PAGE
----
Étiolles and the Magdalenian date back to the Upper Palaeolithic, a late subdivision of human prehistory which began more than 2 million years ago in Africa. This period was the meeting point of the very diverse historical trajectories of hunter-gatherers who inhabited many regions of the world between 40,000 and 10,000 BCE, regions all now inhabited by our human species, Homo sapiens.

Significant innovations

Homo sapiens first settled in Europe in around 40,000 BCE, as the Neanderthals disappeared. Their arrival brought with it significant innovations: new and improved arms and the manufacture of flint blades suitable for making numerous bone tools and adornments, never before been seen in Europe. These adornments were made from shells that had often travelled hundreds of kilometres from where they were first gathered and were circulated in exchange networks. They were a means for sharing new symbols which were sumptuously reproduced on decorative objects or, of course, on the walls of caves.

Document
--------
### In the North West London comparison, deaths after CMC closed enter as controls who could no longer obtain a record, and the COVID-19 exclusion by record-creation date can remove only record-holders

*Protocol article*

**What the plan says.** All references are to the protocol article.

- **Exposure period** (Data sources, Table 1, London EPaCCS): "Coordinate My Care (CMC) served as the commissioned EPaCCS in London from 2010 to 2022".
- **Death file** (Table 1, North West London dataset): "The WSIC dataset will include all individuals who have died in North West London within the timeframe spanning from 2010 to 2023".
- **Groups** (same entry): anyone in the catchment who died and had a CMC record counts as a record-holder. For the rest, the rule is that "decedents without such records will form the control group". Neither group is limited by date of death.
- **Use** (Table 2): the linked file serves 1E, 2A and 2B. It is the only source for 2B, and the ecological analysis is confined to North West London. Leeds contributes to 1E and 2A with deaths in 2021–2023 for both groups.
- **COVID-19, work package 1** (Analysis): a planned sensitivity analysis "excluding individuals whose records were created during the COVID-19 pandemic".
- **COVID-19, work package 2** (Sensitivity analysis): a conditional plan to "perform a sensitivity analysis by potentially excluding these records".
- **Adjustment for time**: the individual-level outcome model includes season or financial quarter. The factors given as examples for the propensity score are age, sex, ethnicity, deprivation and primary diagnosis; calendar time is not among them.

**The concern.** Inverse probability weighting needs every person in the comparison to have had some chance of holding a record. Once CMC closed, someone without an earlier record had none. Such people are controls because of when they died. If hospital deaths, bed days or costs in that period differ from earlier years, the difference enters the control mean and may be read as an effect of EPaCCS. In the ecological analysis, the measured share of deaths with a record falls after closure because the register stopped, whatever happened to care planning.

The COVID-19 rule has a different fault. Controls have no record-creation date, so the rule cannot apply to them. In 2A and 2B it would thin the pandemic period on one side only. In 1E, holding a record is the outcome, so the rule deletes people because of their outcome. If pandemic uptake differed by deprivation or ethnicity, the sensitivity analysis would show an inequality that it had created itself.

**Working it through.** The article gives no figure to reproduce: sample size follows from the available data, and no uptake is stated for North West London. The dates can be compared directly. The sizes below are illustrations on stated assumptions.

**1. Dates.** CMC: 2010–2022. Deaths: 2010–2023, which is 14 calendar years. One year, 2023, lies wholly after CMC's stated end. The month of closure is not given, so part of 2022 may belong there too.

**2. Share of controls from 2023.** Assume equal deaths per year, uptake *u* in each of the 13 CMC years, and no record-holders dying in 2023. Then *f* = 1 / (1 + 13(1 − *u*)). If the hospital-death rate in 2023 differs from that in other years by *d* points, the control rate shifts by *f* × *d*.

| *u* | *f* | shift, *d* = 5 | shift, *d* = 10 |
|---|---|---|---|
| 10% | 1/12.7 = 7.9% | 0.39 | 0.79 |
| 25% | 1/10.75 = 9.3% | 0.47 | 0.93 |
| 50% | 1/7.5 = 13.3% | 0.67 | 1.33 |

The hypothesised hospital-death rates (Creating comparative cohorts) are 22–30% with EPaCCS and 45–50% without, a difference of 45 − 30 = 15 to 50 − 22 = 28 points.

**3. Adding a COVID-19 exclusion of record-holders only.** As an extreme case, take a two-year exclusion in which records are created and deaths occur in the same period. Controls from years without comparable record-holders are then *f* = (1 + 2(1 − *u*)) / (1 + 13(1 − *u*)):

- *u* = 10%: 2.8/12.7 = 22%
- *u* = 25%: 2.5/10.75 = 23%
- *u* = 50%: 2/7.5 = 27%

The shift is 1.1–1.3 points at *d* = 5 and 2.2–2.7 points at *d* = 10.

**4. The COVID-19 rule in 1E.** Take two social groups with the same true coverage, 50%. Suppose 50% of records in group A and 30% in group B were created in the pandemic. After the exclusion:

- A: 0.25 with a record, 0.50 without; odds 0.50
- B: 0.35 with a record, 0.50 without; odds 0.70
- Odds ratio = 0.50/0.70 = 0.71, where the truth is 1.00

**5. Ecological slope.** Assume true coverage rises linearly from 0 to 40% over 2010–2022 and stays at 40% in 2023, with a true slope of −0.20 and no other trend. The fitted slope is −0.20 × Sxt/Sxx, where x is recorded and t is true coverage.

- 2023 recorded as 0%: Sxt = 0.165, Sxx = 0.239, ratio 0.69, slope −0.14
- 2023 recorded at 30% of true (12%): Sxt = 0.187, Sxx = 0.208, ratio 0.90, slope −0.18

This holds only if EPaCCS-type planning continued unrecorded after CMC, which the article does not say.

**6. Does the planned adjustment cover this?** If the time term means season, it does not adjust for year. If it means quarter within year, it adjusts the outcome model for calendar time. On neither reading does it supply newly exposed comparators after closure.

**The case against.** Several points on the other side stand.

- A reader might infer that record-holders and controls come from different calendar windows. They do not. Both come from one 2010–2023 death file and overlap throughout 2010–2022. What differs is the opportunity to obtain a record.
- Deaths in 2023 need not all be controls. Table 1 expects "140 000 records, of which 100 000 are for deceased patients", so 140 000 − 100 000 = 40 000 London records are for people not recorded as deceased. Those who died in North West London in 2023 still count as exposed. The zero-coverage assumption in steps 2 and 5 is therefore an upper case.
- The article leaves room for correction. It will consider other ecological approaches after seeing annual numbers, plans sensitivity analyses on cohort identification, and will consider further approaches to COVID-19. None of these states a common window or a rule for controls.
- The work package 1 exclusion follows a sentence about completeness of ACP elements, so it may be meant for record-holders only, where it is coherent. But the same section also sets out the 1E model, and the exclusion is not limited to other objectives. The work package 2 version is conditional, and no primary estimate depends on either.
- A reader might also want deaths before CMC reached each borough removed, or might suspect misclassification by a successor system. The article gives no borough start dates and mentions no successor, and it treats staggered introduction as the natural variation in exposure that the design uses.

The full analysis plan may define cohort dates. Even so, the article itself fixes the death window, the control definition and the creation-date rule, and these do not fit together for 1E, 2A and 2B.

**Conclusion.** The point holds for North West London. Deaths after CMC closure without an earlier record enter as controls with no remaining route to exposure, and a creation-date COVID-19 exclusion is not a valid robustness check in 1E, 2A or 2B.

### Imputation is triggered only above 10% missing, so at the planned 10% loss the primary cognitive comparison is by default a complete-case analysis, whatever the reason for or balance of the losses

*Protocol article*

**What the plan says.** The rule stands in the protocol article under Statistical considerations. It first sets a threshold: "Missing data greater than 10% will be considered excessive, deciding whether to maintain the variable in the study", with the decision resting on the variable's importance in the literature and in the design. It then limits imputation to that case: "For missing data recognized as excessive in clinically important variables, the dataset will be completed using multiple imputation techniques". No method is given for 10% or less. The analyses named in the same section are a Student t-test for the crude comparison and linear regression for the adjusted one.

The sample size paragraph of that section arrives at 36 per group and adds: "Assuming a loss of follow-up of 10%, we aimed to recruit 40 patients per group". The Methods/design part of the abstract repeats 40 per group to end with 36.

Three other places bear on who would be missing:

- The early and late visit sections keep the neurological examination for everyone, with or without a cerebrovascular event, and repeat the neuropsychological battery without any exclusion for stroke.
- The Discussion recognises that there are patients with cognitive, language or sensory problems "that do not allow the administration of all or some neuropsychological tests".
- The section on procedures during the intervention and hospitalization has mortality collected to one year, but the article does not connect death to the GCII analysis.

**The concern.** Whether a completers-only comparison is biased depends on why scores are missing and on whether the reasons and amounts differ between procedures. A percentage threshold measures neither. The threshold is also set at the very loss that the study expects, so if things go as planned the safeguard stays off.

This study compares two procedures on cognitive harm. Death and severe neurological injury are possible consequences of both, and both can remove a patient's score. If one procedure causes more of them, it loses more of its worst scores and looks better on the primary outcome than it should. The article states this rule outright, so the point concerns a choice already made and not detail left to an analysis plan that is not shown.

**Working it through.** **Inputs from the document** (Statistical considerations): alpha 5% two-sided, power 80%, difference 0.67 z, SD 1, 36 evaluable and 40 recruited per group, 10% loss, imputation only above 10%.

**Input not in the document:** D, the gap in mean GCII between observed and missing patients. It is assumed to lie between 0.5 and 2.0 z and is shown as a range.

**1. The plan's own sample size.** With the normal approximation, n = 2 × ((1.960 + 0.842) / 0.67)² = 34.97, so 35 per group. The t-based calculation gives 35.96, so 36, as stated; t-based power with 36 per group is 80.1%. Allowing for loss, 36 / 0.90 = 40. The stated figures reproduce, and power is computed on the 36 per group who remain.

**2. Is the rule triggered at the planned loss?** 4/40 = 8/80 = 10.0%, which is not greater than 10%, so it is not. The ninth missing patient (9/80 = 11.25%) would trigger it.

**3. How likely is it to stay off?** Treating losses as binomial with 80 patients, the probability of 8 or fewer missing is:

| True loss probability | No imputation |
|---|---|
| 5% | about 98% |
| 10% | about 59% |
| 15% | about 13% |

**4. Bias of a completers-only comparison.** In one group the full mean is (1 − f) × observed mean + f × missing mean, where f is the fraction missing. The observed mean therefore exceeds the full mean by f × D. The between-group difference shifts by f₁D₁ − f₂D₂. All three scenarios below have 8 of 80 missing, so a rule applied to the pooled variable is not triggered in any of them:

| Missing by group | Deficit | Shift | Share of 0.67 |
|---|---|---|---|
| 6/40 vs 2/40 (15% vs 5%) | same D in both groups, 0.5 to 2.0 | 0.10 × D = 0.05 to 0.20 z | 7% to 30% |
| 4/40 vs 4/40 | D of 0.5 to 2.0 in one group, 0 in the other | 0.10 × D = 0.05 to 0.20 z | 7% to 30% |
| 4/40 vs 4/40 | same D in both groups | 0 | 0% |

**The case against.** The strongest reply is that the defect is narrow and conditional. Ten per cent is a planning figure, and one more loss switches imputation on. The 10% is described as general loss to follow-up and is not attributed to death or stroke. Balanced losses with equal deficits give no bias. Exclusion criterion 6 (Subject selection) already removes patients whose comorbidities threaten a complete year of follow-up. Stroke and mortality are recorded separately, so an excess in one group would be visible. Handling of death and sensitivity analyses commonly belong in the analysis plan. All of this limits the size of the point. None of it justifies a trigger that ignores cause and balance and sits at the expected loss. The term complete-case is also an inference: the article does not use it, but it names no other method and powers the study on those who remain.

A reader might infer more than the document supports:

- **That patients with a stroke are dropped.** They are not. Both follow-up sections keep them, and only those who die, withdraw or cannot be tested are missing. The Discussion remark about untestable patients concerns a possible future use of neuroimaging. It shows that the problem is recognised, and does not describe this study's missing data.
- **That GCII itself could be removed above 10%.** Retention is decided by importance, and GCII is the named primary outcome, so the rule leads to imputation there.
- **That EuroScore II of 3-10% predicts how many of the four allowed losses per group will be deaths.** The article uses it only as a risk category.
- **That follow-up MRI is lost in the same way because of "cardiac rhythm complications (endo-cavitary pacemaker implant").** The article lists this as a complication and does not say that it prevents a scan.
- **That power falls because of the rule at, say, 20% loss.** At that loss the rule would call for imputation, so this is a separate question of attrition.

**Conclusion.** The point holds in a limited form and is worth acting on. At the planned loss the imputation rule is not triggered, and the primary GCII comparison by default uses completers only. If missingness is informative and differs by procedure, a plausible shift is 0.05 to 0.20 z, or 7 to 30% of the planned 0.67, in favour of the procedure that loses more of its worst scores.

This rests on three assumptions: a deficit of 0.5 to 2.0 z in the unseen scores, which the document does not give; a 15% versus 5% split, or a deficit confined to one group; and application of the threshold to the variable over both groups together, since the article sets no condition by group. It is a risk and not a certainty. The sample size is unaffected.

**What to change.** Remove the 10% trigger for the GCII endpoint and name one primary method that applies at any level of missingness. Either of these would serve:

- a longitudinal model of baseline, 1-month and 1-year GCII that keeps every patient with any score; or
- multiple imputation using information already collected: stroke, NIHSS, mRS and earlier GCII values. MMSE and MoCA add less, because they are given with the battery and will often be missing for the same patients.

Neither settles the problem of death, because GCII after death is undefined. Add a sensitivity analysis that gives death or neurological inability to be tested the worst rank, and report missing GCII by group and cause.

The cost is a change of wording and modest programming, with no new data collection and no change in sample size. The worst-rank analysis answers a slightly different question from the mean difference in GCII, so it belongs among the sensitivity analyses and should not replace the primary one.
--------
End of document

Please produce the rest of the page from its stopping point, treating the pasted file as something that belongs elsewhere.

Varied traditions

These technological and artistic traditions, defining features of the European Upper Palaeolithic, varied between different periods and regions. Therefore, prehistorians have identified several broad cultural groups that lived alongside or succeeded one another. They have named them in relation to the archaeological sites where they were identified from the 1860s onwards. This is the case of the Magdalenian, first identified at La Madeleine in Dordogne.

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